Wrathbone and Other Stories Review (Horror Collection)

Book cover for Wrathbone by Jason Parent

Terror follows those who let it into their hearts.

Wrathbone: Guests of President Abraham Lincoln and Mary Todd Lincoln, Major Henry Rathbone and Clara Harris attend a showing of Our American Cousin at Ford’s Theatre on April 14, 1865. On that fateful night, a great man falls, but he is not alone. For Henry and Clara, the night is only the beginning of lives wrought with jealousy, madness, and horror.

The Only Good Lawyer: Bradley is a savvy defense attorney with no scruples. Under his representation, many a guilty man has gone free. But when a voodoo priest takes the stand, Bradley soon discovers that he, too, is on trial, and the punishment for guilt may be more than he could bear.

Dorian’s Mirror: Dorian loves himself, and why wouldn’t he? Every guy wants to be him, and every girl wants to be with him. He would trade all he has to make his looks last forever, but bargaining with the devil may leave him short a soul.

For the Birds: Nev’s best friend is his parrot. In fact, it’s his only friend… and his only ally when his home is invaded.

Revenge is a Dish: Maurice has landed a dream job, chef for a rich couple on their yacht. The wife has carnal desires for him. Maurice has some carnal desires of his own. – Goodreads

Wrathbone Review

Note: We’re still working out the best way to do reviews on books that both of us have read. This is our first attempt at it. It’ll probably change as time goes on. (Text in this color are GracieKat’s thoughts on the stories)

The titular story, Wrathbone, was a fantastically disturbing read. The unreliable narrator – was he crazy? wasn’t he? – was used to the fullest advantage here.  That narration combined with Parent’s flair for describing mind-melting scenes of horror delivered pure awesomeness.  Henry Rathbone was a figure I desperately wanted to save. I felt a surprising amount of pity for him rather quickly. I found myself actually hoping things would work out for the best for the family. (Which is unusual considering I’m normally happy to see lots of death.)

I have to admit that I had to look up the names Henry Rathbone and Clara Harris. It’s been a while since history class, lol. When I did, though, I can certainly see what drew the author to the story. It’s one hell of a story all on its own. The author does a very good job of blending fact with fiction. My only complaint is that it gets a mite repetitive and could have been shortened just a tad. But it’s not like it detracts from the story at all. It’s a great story and told well.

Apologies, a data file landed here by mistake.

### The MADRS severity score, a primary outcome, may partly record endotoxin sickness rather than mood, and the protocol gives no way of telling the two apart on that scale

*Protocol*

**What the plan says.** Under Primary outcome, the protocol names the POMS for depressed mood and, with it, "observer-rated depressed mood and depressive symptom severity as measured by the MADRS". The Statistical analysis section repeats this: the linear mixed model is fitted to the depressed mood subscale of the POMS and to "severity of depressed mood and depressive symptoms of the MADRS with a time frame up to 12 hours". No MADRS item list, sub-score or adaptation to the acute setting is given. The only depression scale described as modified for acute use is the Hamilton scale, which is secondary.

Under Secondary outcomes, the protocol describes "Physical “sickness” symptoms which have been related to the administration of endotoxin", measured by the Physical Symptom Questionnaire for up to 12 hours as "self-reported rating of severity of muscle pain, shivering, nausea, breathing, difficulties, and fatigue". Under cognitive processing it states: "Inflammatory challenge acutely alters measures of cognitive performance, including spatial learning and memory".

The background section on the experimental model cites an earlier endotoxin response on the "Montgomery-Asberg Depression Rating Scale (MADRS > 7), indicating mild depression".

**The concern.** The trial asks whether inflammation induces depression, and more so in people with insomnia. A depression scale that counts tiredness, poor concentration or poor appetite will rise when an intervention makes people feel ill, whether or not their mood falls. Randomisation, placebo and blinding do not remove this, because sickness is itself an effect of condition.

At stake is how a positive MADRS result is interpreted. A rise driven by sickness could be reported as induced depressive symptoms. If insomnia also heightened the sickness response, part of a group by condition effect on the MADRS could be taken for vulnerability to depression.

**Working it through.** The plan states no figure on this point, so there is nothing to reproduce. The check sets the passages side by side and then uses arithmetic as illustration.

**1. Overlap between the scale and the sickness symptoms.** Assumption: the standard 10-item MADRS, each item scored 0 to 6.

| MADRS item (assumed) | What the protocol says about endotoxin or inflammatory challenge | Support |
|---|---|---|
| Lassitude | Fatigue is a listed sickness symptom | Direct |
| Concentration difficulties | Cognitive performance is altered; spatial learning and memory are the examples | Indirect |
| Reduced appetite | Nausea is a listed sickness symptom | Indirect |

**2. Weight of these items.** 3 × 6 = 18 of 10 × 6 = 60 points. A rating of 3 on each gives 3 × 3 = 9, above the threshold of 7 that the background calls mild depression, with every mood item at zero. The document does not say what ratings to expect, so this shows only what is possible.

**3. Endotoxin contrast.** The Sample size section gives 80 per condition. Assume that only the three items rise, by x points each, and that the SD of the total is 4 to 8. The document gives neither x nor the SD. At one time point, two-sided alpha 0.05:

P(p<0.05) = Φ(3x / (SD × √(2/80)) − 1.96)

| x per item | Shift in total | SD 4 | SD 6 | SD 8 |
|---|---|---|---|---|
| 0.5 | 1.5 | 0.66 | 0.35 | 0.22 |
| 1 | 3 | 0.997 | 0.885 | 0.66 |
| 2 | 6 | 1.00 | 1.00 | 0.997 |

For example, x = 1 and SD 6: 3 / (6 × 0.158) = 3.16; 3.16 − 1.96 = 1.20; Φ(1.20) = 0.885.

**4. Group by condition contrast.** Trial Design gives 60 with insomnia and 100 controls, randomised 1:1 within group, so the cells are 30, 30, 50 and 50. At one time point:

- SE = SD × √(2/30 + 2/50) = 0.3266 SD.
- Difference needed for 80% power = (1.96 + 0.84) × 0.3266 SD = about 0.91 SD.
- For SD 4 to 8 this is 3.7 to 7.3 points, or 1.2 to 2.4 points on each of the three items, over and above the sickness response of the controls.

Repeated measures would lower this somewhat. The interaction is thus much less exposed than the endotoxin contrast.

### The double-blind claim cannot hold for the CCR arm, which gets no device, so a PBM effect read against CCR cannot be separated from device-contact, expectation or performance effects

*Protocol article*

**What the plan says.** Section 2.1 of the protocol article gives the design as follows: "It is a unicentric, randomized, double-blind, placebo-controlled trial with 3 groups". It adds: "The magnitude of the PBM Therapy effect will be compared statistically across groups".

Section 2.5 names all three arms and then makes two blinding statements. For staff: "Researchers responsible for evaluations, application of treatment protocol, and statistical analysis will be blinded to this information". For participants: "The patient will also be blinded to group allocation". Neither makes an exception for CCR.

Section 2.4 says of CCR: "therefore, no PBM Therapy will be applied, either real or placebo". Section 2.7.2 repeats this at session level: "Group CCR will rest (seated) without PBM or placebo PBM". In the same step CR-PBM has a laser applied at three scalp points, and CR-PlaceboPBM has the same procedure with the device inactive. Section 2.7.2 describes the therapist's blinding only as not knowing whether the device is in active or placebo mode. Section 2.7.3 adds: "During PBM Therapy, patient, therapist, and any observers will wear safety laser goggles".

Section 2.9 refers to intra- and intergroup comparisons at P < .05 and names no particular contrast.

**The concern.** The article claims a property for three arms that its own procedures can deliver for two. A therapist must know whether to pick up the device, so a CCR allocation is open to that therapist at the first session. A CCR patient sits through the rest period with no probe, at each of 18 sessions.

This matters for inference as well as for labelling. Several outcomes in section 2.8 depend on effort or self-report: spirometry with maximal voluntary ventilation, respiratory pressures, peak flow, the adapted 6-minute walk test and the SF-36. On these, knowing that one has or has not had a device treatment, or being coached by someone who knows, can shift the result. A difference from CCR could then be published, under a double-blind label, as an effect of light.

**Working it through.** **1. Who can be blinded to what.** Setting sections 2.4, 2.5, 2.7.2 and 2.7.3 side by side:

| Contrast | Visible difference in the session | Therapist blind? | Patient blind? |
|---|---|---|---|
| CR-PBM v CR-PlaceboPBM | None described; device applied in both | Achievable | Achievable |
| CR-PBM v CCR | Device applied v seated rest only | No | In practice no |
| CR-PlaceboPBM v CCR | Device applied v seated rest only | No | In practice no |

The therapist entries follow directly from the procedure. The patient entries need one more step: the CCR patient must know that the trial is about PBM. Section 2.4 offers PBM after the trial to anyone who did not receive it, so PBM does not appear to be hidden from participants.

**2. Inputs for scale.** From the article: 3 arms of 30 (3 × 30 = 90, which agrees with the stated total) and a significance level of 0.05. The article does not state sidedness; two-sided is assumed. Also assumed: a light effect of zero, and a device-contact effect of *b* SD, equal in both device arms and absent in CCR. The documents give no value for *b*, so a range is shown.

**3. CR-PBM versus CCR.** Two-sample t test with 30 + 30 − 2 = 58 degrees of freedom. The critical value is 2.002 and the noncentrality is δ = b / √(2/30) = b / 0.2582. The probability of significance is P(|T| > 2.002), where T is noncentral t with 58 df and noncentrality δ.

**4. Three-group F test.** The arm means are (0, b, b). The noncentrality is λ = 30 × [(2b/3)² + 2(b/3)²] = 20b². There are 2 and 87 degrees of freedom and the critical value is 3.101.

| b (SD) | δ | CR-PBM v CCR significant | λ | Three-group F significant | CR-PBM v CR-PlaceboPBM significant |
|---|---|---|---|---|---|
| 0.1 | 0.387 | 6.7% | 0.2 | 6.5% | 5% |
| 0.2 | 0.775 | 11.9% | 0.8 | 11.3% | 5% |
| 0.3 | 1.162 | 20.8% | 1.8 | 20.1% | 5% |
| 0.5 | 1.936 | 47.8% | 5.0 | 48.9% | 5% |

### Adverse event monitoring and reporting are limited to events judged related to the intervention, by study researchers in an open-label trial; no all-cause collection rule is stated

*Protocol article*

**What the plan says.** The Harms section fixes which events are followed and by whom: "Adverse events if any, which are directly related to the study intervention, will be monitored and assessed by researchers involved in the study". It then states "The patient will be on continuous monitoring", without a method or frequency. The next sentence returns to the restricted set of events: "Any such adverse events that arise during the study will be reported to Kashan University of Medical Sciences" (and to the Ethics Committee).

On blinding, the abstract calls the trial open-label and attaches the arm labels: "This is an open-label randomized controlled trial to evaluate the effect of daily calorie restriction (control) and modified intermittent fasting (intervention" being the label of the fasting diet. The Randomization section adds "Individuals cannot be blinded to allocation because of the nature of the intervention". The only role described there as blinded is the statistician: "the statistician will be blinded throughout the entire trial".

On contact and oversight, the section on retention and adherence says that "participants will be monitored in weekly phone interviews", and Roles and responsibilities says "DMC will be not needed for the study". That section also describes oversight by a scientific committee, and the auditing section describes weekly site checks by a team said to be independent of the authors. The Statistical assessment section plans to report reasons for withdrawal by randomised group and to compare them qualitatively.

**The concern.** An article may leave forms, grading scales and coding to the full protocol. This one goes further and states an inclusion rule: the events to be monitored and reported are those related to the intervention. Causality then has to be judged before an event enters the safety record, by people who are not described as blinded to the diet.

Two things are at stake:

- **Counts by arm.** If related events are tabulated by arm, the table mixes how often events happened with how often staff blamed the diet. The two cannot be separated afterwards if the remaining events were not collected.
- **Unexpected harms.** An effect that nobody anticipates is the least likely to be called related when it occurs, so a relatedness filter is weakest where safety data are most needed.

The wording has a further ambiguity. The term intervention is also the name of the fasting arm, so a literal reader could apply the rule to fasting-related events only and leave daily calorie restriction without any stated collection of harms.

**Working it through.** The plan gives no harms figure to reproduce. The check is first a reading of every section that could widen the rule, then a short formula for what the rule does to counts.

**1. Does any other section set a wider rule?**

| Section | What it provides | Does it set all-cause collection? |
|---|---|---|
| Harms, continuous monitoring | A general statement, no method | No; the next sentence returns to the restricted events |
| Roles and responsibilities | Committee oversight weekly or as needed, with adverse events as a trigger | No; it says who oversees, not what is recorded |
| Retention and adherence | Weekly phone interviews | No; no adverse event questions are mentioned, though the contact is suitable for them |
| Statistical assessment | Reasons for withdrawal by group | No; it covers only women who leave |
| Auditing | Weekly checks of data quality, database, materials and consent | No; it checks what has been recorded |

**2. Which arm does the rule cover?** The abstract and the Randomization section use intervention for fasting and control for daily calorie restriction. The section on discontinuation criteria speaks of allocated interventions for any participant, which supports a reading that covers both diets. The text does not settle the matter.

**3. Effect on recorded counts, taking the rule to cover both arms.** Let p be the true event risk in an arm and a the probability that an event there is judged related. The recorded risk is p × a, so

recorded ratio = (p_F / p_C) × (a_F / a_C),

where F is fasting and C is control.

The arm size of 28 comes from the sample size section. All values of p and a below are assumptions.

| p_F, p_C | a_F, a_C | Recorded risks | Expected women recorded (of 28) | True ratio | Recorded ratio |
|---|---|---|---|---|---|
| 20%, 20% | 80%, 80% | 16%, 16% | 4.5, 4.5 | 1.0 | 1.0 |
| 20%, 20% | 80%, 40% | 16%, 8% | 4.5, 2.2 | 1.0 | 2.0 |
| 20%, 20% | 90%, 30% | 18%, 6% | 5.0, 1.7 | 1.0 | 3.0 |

The Only Good Lawyer was one of those cases where you knew it was going to end with a serious comeuppance. And yet knowing that it was going to end a certain way did absolutely nothing to abolish my enjoyment of the read. In fact, Parent still managed to deliver a small surprise at the end of the story. I was so caught up in what I was reading that I’d forgotten a key point. I rather enjoyed it!

I really enjoyed this story. It had some really great lines and it would be nice for justice to have it’s day, finally. I did have one little quibble with the realism of a certain part but to keep it spoiler-free I’ll just leave it at that. Suffice to say, it doesn’t ruin the story at all and the ending was…very nice.

Dorian’s Mirror was odd. I didn’t like it as much as the previous two, but it had an appeal that I can’t deny. Obviously a riff on The Picture of Dorian Gray, Dorian’s Mirror is for the modern age. I think what draws me to it is the obsession with eyeballing the things we see wrong with us. It’s hard to look away from a perceived fault. And although Parent carries it to extremes here, the root is the same.

For the Birds was my least favorite. There wasn’t anything wrong with it, necessarily. But, given the quality the author delivered with the other three stories, it seemed a cheap shot. Possibly even filler. This was a story I’d expect from someone who relied far more on shock and gore tactics than true talent to get someone creeped out.

I really didn’t care too much for this story. I thought it was a bit over the top and gross just for the sake of gross. This is just my opinion of course, so other people may like it more than I do.

Revenge is a Dish finishes this collection of stories, and changes my opinion on the book overall. Reading Wrathbone I thought I was in for a pure horror treat. By the time I was done with Revenge is a Dish, I feel like I’ve just finished with a collection of Tales from the Crypt episodes.  Pretty typical revenge story fare about a chef that got caught stuffing his sausage somewhere he shouldn’t have and feels he’s the wronged party.

I have to admit that even though the main character is a complete and utter arse, I did like the story.

Overall, the stories range between okay to awesome, with Wrathbone maybe setting the bar a bit too high. Jason Parent has the ability to do some truly wicked things with his mind. I hope he continues to cultivate his talent and doesn’t take the easy roads for horror too much in the future.


Title: Wrathbone and Other Stories | Author: Jason Parent (site) | Publisher: Comet Press | Pub. Date: 2016-10-3 | Pages: 160 | Genre: Horror | Language: English | Triggers: None | Rating: 4 out of 5 | Source: Received a copy from the author in exchange for an honest review.